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A simple trick could help you learn much more effectively in the future
The more we understand how our bodies and brains work, the more we realize that a healthy body often brings benefits to our brains. Researchers have now discovered a powerful way to improve processes in our brain. This means that we can remember things better. Highly intensive physical training a few hours after the learning process makes it easier for us to remember information.
Do you have problems remembering information that you have just learned or read, for example? Then there could be a trick that enables them to learn new facts and information faster and more effectively. Scientists from the Donders Institute at Radboud University Medical Center in the Netherlands have now discovered that there is a method that can help us learn new information more easily. Through intensive physical training after acquiring new knowledge, we are able to store information better. The experts published the results of their study in the journal "Current Biology".
Subjects have to perform memory tests on computers
The new study examined 72 participants. These subjects underwent a memory test. Participants were asked to remember the locations of objects on a computer screen. The doctors then divided the participants into a total of three different groups. A subgroup carried out a 30 minute interval training immediately after the task. The second subgroup did this four hours after the memory test. The third group did no exercise at all, the researchers explain.
Delayed exercises showed the best results
After three days, the participants took the test again. The researchers measured their brain activity with the help of an MRI machine. Subjects who performed the exercises after a delay were able to store a maximum of information compared to the other two groups, the scientists say. When the participants answered the questions correctly, the researchers noticed increased activity in the hippocampus. This part of the brain is linked to learning and memory.
The exercises will strengthen neurotransmitters
According to the researchers, there are many possible reasons for the positive effects of the exercises on the overall health of the brain. The presence of neurotransmitters is strengthened by the exercises and they are involved in memory consolidation, the authors say. Researchers are not yet sure why delaying the exercises affects our brains more. In the future, further examinations will have to clarify whether other forms of exercises or shorter breaks between learning and sport may be more advantageous, the experts explain.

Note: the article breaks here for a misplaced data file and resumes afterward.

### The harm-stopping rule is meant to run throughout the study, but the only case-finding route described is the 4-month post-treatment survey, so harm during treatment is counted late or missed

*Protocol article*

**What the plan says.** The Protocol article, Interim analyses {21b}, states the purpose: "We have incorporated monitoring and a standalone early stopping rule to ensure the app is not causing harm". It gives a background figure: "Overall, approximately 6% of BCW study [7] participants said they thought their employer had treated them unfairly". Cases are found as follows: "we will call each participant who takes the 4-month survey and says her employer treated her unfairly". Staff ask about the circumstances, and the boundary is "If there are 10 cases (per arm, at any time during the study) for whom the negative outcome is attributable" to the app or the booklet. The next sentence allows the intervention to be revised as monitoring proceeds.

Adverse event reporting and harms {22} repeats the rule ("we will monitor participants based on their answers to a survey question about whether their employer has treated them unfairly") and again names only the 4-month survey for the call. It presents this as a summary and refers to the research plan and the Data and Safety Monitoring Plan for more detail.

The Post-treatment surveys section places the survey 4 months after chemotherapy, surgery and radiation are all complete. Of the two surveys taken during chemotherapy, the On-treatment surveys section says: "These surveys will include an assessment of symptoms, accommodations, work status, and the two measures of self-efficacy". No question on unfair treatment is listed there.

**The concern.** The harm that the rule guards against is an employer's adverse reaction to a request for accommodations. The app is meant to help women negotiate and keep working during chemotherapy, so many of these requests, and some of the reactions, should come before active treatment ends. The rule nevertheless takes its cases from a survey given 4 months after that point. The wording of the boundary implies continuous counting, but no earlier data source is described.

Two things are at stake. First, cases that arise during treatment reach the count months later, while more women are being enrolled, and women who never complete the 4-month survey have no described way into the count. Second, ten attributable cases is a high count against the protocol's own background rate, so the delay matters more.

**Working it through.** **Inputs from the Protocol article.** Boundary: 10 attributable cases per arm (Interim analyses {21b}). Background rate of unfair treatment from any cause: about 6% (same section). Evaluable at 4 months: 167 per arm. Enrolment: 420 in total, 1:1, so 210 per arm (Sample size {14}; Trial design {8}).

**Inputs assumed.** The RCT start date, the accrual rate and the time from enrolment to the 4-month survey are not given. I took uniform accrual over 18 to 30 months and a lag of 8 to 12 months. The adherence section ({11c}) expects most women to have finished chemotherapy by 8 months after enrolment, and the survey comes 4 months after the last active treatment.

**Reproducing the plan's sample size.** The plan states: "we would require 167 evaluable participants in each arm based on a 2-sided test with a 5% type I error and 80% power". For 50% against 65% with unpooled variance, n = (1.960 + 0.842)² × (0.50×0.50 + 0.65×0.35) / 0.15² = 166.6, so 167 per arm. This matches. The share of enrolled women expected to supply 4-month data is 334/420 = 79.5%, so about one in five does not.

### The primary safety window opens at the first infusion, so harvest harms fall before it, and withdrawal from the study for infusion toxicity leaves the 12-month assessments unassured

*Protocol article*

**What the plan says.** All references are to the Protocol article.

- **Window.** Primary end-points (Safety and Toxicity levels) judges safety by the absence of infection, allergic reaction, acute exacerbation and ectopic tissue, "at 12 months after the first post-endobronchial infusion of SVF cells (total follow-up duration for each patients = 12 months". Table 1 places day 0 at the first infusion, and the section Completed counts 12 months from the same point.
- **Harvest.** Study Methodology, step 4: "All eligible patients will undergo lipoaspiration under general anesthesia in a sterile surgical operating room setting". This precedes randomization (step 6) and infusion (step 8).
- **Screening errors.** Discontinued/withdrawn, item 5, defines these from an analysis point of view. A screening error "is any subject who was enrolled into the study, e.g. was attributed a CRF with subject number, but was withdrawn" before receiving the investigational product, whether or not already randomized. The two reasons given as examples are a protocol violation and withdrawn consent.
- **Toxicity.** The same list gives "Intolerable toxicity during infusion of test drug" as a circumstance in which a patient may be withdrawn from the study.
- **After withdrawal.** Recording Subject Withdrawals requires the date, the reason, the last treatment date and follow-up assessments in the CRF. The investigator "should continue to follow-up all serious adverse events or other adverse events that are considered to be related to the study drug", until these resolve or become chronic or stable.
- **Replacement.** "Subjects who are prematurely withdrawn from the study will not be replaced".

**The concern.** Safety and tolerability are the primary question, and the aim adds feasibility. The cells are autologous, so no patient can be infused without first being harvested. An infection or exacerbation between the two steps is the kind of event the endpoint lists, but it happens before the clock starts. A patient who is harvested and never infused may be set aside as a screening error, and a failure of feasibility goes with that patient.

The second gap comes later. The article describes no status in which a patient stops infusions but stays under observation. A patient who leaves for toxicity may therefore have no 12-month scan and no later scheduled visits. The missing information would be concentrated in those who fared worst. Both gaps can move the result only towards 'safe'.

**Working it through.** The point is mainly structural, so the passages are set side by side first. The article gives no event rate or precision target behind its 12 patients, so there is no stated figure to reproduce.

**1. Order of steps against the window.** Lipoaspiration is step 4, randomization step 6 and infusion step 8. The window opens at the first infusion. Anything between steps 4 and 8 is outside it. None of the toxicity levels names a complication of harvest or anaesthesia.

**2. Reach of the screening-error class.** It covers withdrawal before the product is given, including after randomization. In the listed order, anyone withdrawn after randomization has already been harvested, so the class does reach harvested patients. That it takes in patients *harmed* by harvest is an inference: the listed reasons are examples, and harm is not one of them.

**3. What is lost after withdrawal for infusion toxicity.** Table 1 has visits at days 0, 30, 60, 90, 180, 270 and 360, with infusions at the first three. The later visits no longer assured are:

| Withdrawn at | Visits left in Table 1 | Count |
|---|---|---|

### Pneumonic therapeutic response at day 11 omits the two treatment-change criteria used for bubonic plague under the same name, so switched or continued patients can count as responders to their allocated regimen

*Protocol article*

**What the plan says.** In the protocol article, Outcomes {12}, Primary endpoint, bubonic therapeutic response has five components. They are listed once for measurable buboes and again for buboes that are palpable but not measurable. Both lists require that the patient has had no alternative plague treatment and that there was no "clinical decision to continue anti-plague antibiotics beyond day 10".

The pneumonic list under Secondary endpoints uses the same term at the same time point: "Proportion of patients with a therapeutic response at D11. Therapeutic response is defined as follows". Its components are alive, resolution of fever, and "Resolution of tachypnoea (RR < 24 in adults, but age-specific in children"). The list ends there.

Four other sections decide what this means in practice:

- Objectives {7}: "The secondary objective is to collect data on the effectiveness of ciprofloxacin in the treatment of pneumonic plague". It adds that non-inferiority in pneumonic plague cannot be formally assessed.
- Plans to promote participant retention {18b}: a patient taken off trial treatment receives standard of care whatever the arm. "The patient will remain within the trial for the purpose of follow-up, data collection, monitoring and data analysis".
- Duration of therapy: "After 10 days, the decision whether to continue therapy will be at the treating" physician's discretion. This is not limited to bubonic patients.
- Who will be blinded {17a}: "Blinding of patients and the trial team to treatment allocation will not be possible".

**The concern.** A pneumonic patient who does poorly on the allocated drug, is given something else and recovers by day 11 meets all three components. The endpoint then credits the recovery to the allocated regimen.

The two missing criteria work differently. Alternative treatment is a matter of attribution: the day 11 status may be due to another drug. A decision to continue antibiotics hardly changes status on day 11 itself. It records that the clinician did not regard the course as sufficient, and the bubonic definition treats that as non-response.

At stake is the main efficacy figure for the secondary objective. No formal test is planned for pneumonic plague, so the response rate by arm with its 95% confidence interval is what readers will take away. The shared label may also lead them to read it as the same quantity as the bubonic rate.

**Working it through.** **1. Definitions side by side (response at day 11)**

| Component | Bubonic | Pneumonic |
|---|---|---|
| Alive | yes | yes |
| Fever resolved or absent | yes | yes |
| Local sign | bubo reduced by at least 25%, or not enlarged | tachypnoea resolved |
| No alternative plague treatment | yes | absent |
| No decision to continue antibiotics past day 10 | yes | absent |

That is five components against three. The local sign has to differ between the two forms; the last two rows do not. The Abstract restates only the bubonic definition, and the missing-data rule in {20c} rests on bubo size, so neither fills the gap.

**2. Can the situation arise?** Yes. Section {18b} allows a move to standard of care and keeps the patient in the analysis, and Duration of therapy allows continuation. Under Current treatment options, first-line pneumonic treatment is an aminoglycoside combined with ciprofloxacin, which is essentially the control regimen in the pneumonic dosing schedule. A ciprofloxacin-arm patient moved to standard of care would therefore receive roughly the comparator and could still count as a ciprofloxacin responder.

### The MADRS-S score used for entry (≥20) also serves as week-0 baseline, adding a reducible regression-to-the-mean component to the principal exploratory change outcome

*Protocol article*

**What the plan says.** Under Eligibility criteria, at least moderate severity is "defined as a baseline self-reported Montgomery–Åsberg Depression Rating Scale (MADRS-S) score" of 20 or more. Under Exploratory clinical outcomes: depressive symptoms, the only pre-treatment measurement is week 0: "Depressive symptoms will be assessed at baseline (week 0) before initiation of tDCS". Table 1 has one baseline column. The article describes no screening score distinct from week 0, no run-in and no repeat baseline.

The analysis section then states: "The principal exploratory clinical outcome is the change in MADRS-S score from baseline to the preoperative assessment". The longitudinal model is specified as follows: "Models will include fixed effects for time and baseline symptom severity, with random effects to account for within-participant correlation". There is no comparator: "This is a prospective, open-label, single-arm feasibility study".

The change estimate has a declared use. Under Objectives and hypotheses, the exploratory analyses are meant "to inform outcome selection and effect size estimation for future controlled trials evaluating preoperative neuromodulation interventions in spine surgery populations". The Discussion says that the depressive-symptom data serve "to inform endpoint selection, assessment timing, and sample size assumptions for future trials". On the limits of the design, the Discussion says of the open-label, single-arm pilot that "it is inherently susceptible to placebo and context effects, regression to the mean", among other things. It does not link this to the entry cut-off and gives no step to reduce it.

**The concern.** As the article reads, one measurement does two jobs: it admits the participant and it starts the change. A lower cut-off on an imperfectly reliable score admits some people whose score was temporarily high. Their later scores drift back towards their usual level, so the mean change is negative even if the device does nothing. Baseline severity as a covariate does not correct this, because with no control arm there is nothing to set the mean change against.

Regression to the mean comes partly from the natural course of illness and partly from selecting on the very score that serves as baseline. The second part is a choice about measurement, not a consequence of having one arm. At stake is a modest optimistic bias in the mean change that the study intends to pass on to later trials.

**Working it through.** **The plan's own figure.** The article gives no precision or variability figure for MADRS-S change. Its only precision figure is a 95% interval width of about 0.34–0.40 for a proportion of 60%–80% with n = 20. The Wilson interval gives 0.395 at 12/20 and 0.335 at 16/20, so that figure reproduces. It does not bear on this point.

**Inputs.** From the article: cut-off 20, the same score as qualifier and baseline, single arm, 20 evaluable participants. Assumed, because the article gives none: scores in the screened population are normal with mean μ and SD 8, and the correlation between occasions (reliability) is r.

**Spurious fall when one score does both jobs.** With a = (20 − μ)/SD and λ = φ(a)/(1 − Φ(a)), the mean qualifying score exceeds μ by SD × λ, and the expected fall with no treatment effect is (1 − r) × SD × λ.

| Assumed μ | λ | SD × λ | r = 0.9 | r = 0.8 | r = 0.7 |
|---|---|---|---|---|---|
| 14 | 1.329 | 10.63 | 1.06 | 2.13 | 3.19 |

Exercise four hours after learning improves memory performance by ten percent
To increase your chances of learning and remembering new information, you can train four hours after learning, the authors advise. For example, if people trained on a bicycle at high intensity after learning four hours earlier, they could better recall what they had learned. People who did intensive sports after learning new information four hours earlier showed an average improvement in memory performance of around ten percent compared to people who did their sports exercises immediately after learning, the scientists explain.
Exercise immediately after learning does not improve memory
One reason for the improvement in memory performance could be that the exercises can release neurotransmitters such as dopamine and norepinephrine and these chemicals help the brain to improve its memory performance, the authors suspect. Oddly enough, people who did their exercises right after learning were not really better than the group without exercise. The psychological effects of the training immediately after learning could cause some disturbances between the information studied and the formation of new memories, the doctors suspect.
Physical exercise is clearly able to improve the learning process
Previous research has shown that short exercise can improve our short-term memory. Regular exercise can even increase the size of the hippocampus over time, the researchers say. Newly learned information is transformed into long-term knowledge through a process of stabilizing and integrating memories, the authors explain. This requires certain substances in our brain that are released even during exercise, including dopamine, norepinephrine (norepinephrine) and a growth factor called BDNF. The brain only processes new memories for a while after learning. Physical activity allows these learning processes to be improved, the experts add. (as)